As a nurse, you don your scrubs each day, knowing you have a duty to protect your patients. In many states, that responsibility extends to a legal calling to protect your patients from abuse or neglect. Nurses are often called to report suspected child abuse, elder abuse, and in some cases, injuries that can be tied to intimate partner violence. A nurse’s training as a medical professional and duties caring for the sick and the injured make them uniquely qualified to offer support to victims of abuse.
Are you required to report suspected abuse wherever you see it, or only in the course of your profession as a nurse? This question has a complex answer that depends on the state you work in.
When Do Nurses Have to Report Abuse?
Nurses in many states are called to make a report to the appropriate authorities when they recognize signs of abuse or neglect. The circumstances under which a report is required vary from state to state.
For example, in the case of suspected child abuse, California requires a report suspected child abuse when a nurse “in his or her professional capacity or within the scope of his or her employment, has knowledge of or observes a child whom the mandated reporter knows or reasonably suspects has been the victim of child abuse or neglect.” In contrast, Indiana requires a report “when there is a reason to believe that a child is a victim of child abuse or neglect” but may not limit that requirement to a professional capacity or scope of employment.
The best way to ensure you understand the specific circumstances under which you are required to report is to familiarize yourself with your state requirements and any available training.
Institutional or Professional Reporting vs. Reporting All The Time
Whether your duties apply all the time or just when you’re at work depends on your specific state.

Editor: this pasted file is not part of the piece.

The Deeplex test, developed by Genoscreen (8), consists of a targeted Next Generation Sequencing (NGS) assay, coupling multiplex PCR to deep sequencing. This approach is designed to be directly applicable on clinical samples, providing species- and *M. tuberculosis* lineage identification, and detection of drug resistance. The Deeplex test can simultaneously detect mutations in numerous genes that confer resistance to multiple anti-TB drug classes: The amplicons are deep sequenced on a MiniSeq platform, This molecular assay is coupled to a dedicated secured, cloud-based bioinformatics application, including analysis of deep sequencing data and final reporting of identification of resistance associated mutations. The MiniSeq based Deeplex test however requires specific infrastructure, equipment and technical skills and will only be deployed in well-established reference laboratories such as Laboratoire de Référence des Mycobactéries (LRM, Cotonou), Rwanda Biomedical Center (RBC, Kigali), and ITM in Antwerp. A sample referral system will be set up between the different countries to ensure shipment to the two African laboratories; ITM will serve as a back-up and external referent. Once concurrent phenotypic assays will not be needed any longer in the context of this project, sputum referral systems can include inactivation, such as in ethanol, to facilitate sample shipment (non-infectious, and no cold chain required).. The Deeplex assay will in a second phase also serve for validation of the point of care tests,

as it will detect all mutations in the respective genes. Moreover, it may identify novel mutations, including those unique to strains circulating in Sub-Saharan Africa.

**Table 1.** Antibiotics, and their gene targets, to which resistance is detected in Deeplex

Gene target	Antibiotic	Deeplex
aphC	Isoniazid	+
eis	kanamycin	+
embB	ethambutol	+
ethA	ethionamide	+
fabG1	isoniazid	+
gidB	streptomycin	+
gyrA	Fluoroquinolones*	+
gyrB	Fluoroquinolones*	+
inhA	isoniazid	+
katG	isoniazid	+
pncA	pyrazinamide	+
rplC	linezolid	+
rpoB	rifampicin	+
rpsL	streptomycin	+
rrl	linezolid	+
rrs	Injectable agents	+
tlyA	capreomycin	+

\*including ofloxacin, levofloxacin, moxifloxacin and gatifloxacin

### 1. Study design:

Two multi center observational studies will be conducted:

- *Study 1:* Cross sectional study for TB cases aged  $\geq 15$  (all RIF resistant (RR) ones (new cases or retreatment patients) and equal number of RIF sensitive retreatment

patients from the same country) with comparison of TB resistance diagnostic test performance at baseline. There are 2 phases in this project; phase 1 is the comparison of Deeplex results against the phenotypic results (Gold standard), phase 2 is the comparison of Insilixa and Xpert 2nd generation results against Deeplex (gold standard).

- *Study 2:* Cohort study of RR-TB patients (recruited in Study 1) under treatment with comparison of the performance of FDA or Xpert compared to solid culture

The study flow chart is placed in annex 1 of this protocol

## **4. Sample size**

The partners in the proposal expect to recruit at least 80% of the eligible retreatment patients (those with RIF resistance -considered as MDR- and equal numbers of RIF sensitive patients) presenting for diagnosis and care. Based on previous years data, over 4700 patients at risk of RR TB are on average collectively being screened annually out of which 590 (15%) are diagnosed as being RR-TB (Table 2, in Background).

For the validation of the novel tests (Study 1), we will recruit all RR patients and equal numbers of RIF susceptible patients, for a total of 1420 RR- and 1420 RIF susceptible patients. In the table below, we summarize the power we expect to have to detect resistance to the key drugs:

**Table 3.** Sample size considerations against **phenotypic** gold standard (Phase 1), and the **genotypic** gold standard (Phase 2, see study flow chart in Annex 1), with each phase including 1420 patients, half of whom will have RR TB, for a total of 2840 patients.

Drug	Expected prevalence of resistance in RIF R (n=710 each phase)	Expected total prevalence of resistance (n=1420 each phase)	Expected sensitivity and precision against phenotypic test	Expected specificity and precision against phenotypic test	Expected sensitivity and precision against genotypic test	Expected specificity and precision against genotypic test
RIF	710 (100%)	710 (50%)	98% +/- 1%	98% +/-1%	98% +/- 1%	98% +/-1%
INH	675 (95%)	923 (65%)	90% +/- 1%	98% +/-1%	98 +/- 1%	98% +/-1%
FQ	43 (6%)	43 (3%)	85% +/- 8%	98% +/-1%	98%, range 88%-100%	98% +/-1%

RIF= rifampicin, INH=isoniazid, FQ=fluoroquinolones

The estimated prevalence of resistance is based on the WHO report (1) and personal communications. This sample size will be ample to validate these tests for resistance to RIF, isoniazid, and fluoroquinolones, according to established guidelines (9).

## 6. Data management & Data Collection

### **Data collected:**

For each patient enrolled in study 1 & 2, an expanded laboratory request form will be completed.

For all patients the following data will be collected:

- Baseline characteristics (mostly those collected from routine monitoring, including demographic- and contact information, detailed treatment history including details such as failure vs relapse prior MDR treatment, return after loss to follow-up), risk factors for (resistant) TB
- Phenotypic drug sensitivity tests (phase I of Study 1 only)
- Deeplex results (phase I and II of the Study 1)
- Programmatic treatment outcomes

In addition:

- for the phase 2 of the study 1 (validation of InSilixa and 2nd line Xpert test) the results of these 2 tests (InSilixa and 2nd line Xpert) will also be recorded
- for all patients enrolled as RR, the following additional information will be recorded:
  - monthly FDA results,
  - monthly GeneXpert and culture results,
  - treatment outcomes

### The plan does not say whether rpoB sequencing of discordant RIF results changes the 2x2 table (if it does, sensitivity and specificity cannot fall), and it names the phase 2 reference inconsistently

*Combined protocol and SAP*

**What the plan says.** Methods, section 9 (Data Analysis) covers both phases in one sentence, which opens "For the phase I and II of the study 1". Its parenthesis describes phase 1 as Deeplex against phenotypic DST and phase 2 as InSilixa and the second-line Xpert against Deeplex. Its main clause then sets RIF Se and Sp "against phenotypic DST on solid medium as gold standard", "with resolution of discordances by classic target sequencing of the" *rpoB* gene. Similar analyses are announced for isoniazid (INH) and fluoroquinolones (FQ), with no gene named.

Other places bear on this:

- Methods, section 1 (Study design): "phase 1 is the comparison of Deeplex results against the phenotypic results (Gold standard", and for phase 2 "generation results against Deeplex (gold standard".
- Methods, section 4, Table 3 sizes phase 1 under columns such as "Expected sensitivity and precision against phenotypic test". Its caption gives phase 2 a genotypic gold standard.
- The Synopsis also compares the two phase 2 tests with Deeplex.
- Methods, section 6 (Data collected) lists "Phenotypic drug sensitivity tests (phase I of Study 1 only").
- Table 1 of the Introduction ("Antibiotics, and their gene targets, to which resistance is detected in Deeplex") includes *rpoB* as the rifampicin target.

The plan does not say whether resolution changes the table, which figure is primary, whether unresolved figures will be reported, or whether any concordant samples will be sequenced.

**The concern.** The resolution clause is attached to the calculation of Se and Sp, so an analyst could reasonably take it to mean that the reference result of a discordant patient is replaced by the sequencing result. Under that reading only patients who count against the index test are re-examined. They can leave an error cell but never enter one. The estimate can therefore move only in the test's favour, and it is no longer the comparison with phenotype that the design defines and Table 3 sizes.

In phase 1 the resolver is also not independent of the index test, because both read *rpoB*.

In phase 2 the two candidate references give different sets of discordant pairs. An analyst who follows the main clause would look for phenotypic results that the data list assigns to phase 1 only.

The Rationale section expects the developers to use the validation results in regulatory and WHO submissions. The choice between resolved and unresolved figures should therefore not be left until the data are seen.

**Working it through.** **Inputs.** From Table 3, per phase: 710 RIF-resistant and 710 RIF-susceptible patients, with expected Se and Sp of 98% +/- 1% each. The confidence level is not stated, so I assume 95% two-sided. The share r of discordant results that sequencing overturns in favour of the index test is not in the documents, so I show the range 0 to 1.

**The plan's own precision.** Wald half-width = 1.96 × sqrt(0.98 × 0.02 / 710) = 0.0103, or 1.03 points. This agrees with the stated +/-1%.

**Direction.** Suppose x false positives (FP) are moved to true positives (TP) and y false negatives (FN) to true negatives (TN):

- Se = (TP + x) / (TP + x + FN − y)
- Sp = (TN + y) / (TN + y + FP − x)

Some states, like the California example quoted above, specify that a report of suspected child abuse is required in your professional capacity or when working as part of an institution. These states can also include, among others:
- New York
In these states, your duties as a mandated reporter may be tied to when you’re working or when you notice signs of child abuse as a professional.
By contrast, other states require all people to report suspected child abuse or outline certain professionals as mandated reporters but also require all people to report. For example, in Indiana, New Jersey, and Wyoming, all persons must report. States that list certain professions as reporters but also require all persons to report include, among others:
- New Hampshire
In these states, your duties as a mandated reporter may stretch beyond your work as a nurse.
Can I Report Even If It’s Not Required?
You may feel a duty to report suspected child abuse, even if you’re not required to in your state or in the specific circumstances. States that do not require all persons to report allow voluntary reporting, even in cases when a report is not required. These voluntary reporters of abuse and neglect are called permissive reporters. When making a permissive report, make sure you know the regulations in your specific state so that you can file a report that meets local standards.
The best way to make a report when you spot signs of abuse will depend on your state. Finding specific regulations and state-specific training for your area can help you understand and fulfill your duties as a mandated reporter and keep your patients safe and supported. Find information for your state.